Most top MBA programs offer a core curriculum that provides a foundation of knowledge for future success in any field. Students can then specialize and diversify their interests through electives, concentrations, pathways, and global experiences. In order to stay relevant and meet the demands of growing industries, business schools have been expanding their course offerings, focusing on more opportunities for customization, expanding global experiential learning, and offering multi-disciplinary courses, speaker series, and clubs.
According to Fuqua’s Dean Bill Boulding, “We are in a period of such rapid transformation in the world. Some are calling it the Fourth Industrial Revolution. The skills our students need to succeed in business today and what companies are looking for in talent are constantly evolving, which requires continually innovating as a school to meet those needs.”
Innovative Courses and Approaches
In 2020, Fuqua Business School at Duke introduced three innovative themes into the Daytime MBA curriculum, including “leading technology transformation, entrepreneurial mindset and action, and creating common purpose in a world of differences.” Fuqua stresses that its curriculum has 16 concentrations, fewer core requirements, and allows students to take elective courses sooner than other programs.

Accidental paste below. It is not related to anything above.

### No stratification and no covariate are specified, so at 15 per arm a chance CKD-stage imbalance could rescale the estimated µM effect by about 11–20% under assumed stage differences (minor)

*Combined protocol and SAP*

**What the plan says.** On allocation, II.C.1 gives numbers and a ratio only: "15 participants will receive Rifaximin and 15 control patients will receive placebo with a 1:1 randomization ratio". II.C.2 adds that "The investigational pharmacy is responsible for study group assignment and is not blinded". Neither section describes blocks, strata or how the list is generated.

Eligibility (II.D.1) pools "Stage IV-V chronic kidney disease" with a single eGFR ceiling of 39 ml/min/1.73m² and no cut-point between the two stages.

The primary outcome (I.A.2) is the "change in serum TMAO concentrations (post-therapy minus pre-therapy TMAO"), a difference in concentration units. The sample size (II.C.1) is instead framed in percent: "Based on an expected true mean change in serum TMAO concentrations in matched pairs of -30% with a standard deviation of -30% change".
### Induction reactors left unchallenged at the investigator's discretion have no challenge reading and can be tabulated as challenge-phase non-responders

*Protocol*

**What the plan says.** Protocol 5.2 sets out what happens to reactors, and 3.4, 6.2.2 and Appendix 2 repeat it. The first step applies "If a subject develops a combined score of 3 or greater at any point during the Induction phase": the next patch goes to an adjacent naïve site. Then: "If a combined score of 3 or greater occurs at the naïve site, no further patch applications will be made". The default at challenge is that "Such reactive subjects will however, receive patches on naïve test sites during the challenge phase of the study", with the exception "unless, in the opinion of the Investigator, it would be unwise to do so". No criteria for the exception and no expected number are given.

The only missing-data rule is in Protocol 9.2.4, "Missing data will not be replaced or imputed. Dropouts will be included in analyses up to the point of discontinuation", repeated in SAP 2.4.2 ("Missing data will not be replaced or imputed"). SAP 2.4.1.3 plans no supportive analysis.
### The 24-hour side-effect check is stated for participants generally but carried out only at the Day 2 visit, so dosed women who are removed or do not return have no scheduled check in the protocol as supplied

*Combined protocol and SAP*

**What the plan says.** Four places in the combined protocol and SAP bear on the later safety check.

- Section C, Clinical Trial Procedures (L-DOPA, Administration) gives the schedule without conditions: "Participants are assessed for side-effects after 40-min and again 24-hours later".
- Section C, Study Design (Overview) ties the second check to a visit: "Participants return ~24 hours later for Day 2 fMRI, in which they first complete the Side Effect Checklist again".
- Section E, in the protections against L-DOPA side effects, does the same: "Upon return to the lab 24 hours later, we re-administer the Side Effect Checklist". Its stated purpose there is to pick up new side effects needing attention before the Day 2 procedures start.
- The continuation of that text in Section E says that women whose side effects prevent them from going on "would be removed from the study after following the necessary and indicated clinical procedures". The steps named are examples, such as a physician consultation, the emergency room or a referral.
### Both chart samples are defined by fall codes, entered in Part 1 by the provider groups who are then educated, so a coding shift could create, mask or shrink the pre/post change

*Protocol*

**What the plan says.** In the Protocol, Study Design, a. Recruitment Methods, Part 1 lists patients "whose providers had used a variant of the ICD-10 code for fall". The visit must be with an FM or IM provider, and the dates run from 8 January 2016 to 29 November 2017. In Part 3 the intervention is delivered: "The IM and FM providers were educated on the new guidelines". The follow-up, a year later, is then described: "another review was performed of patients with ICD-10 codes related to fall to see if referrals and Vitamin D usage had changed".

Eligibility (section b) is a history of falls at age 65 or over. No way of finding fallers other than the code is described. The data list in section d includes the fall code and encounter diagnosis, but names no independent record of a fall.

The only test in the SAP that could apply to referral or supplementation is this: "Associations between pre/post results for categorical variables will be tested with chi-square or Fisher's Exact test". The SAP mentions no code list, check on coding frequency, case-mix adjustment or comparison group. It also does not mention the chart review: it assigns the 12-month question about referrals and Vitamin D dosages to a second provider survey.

Flexibility, specialization, innovation, and a personalized experience are now common themes in the process of MBA curriculum mapping among top business schools. Stern at NYU, for example, boasts that their curriculum is “customizable to the core” and states that their guiding principle is “flexible first.” Stern’s full-time MBA program offers 20 specializations and over 200 electives. Kellogg provides “pathways” to students who are interested in building expertise in emerging areas and evolving industries.
The Haas School of Business at UC-Berkeley offers 13 Areas of Emphasis for MBA students who want to “direct their studies in pursuit of specific career goals,” and each Area of Emphasis offers electives, speaker series, and related activities on campus. Tuck offers six Centers with specific industry focuses that offer students the ability “to personalize their experience and create their own unique career pathway.”
Modern businesses function in a global market, and therefore most top MBA programs offer global opportunities ranging from a semester abroad to a two-week intensive course or internship in another country to gain real-world insights and management perspectives. Stanford’s MBA program has a Global Experiences Requirement (GER) and Harvard Business School offers the FIELD Global Immersion (FGI) semester-long MBA course.
Stern at NYU offers several pathways to a global experience, including one-to-two week immersive courses through the DBi Program, Global Courses that culminate in a trip abroad, and a Study Abroad program for MBA students. Tuck offers Global Insight Expeditions (GIXs), whereby courses begin in the classroom on campus and then students gain experience traveling abroad with faculty during March break.
According to Find MBA, knowledge of Big Data or Business Analytics gives students an edge in understanding how to interpret and understand the implications of data and how to use data in attaining goals. “Certainly, with the rise of big data, businesses increasingly need managers who can quickly analyze and understand the implications of huge amounts of information.”